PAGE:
Christmas is a time for fun, family and yes, food! Studies show that we can consume up to 6,000 calories on Christmas Day alone and put on a few pounds in weight over the festive period.
But while all the Christmas goodies can be hard to resist, there are some ways in which we can make it a little bit healthier, without having to count calories or reach for the carrot sticks instead of the mince pies.
This is the best way of managing to beat the Christmas bloat. Sitting around for hours watching festive films while snacking is a really bad combination, so try to get some exercise most days.
Just a half an hour walk or run, a family bike ride or a swim is enough to help keep you fit. Try to get out a few times a week. The fresh air will also help to add some Christmas cheer if you’ve been finding it a little bit stressful.
The buffet table can be hard to resist, but it is possible to make better choices and not just fill your plate with absolutely everything before going back for seconds.
There are often healthier options such as bread sticks, olives, hummus and vegetable sticks. Try to eat more of these and keep the sausage rolls and crisps to a minimum.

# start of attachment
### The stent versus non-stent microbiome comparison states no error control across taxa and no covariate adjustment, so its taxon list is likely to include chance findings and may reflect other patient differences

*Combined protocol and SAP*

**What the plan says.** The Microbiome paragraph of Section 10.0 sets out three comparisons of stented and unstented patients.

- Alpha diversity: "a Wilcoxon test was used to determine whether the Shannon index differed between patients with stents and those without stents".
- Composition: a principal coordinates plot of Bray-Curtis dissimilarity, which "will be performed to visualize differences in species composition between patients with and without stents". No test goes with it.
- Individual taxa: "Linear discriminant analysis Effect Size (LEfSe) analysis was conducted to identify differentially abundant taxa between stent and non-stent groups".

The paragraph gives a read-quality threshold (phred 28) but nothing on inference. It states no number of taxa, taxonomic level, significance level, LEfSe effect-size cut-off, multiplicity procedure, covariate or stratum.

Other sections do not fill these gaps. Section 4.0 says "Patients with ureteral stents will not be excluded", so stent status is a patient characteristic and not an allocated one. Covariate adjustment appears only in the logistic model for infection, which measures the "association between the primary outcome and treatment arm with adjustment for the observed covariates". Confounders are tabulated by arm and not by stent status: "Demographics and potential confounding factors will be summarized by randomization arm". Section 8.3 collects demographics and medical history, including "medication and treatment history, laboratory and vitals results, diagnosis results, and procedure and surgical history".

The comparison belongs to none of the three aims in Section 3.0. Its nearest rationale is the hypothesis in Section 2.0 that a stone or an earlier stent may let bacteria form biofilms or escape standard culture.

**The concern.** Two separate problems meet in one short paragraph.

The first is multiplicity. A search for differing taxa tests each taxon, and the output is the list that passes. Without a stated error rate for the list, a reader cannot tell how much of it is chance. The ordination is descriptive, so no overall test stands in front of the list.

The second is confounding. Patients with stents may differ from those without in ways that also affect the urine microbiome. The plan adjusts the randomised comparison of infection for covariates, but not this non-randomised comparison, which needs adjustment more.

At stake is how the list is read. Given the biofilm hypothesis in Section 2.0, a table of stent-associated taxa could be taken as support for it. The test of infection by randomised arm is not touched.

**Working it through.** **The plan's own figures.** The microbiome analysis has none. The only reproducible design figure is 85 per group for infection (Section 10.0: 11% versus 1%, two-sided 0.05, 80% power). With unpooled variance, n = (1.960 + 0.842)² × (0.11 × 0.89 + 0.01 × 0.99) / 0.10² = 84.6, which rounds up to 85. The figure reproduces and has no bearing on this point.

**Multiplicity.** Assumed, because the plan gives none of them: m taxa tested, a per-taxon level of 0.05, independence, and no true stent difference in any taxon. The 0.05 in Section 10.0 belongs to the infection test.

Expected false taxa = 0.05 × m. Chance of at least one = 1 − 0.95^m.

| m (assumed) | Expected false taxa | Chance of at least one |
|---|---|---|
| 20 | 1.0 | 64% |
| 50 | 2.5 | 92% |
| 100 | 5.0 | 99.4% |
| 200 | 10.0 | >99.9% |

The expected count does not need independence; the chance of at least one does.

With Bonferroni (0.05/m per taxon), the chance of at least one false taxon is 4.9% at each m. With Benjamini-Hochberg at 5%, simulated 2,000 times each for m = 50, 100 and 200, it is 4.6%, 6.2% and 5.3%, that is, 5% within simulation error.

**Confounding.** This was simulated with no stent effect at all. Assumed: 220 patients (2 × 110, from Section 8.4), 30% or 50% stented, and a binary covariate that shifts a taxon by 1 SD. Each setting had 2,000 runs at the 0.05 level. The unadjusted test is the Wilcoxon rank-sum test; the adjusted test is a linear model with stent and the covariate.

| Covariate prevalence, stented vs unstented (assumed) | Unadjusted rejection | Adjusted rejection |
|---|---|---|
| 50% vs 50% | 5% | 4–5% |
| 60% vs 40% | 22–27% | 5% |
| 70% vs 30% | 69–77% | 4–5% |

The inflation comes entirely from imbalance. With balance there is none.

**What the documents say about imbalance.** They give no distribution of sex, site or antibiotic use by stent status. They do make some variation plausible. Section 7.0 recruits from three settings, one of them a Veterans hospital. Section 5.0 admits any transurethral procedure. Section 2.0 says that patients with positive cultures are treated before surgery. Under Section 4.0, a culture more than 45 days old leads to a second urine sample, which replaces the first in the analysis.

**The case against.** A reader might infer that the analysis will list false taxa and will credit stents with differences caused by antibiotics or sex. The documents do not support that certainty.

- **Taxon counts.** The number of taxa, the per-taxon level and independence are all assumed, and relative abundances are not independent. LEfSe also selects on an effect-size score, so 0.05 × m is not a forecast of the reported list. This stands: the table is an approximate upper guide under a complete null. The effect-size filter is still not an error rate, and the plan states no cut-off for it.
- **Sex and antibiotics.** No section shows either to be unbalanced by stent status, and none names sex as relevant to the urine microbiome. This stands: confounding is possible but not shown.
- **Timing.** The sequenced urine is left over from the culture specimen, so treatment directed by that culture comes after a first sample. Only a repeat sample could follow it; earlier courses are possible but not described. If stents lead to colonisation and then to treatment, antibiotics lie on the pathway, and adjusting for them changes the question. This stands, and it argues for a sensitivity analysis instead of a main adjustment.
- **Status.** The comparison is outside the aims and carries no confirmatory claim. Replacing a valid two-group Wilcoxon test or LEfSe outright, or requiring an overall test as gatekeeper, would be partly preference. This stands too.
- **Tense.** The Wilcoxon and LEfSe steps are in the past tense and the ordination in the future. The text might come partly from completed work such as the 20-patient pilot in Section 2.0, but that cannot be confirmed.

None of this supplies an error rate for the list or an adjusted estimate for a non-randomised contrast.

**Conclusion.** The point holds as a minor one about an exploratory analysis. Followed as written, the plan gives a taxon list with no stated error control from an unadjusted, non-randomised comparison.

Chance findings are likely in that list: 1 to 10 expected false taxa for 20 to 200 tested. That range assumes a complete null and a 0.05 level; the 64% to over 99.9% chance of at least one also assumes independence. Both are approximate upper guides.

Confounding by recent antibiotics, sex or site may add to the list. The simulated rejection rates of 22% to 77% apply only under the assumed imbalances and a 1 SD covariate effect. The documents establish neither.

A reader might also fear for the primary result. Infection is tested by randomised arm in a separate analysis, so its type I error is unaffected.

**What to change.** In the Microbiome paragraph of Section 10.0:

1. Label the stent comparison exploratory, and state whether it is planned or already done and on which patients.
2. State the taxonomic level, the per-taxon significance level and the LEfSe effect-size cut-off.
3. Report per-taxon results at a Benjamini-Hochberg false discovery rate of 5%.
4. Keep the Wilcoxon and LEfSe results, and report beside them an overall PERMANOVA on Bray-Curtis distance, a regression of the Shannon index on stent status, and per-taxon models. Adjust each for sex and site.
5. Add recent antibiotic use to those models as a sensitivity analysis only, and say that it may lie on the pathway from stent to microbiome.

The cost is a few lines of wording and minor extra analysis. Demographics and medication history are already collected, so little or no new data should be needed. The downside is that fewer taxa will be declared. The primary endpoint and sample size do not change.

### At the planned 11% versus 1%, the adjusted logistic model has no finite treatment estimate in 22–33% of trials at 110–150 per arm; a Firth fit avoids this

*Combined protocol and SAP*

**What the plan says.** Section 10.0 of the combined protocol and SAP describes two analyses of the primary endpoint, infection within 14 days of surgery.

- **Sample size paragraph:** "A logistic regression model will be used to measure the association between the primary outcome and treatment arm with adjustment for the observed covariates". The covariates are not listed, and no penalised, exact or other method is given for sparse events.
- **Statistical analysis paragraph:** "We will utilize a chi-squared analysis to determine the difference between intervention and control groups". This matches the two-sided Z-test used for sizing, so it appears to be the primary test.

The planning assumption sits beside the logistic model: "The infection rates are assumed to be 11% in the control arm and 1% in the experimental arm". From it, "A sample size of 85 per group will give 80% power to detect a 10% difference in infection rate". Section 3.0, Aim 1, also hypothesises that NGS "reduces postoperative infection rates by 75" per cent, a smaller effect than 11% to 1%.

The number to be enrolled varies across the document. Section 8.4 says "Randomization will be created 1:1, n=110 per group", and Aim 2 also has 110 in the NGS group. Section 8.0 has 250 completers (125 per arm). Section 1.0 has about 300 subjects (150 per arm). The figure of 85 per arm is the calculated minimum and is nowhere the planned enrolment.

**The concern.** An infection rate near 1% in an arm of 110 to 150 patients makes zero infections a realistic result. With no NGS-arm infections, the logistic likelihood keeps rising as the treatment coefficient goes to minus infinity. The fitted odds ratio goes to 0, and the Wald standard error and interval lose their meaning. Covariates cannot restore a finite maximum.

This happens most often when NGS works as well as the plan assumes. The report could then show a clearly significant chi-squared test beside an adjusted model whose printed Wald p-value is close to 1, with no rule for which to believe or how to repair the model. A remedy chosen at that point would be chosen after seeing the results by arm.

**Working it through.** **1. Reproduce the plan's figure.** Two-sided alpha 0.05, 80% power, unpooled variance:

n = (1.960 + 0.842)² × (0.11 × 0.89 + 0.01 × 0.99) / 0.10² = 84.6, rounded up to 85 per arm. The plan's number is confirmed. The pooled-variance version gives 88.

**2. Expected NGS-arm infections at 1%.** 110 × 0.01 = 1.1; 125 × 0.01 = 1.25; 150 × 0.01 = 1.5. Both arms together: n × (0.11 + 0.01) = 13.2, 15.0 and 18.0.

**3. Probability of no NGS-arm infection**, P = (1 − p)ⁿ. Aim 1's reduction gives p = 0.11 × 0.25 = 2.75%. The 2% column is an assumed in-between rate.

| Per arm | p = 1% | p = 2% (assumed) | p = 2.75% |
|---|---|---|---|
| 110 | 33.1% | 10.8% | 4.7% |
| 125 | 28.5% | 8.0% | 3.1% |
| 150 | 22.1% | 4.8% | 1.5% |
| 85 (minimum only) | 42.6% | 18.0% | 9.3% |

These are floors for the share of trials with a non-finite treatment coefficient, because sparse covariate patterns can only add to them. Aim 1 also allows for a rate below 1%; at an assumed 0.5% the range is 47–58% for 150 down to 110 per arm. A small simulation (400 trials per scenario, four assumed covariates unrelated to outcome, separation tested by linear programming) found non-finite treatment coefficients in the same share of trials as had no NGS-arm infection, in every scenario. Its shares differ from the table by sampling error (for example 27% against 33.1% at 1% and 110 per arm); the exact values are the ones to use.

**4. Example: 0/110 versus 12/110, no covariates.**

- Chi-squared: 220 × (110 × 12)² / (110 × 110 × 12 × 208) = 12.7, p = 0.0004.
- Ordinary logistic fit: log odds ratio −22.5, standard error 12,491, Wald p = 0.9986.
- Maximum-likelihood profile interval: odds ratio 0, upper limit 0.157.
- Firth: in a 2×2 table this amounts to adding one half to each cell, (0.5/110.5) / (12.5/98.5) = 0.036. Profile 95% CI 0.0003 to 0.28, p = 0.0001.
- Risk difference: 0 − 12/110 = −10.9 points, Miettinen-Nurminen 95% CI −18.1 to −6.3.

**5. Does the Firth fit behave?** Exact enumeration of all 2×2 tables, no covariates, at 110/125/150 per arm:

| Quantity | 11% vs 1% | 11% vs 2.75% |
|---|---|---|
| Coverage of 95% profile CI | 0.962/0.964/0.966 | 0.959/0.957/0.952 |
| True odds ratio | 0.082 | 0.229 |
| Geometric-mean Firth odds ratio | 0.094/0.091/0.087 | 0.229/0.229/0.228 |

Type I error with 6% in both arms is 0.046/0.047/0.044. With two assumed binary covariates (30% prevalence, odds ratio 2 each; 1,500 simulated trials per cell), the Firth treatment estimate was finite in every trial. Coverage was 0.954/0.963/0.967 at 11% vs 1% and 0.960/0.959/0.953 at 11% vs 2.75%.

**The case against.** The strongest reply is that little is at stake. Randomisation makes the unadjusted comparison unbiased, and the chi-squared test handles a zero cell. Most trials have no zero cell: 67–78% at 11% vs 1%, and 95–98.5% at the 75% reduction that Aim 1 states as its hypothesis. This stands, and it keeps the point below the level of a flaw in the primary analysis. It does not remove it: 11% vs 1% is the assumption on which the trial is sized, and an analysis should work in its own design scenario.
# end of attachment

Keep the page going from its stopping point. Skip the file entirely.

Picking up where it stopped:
Also try to have a snack before you go to the party, so you’re not really hungry when you get there.
TURKEY - If you’re having turkey, prick the skin of the bird before cooking so that the fat will run out. Placing it on a trivet or up-turned ovenproof plate will ensure that it isn’t sitting in fat for the whole time it is cooking.
POTATOES - Cut potatoes larger rather than smaller for roasting. A larger surface area absorbs less fat. This applies to parsnips too.
BREAD SAUCE - make it with skimmed milk and add a clove of garlic to the milk to enhance the flavor.
LOW FAT GRAVY -
Pour the meat juices into a jug, wait for the fat to rise to the surface before spooning it off and using the juices to make the gravy.
Try low-fat dips
Keep snacks out of reach, so you have to move to get them, otherwise you might find you’ve eaten a whole box of chocolates while watching your favourite Christmas movie.
No-one really likes cooking all holiday, so batch cook casseroles and stews and then freeze them so you and your family can enjoy quick, healthy and nutritious meals rather than being tempted to reach for the take away menu.
Most importantly enjoy your food, but follow the ‘everything in moderation rule’.
Merry Christmas everyone!
*Christmas dinner tips from the British Dietetic Association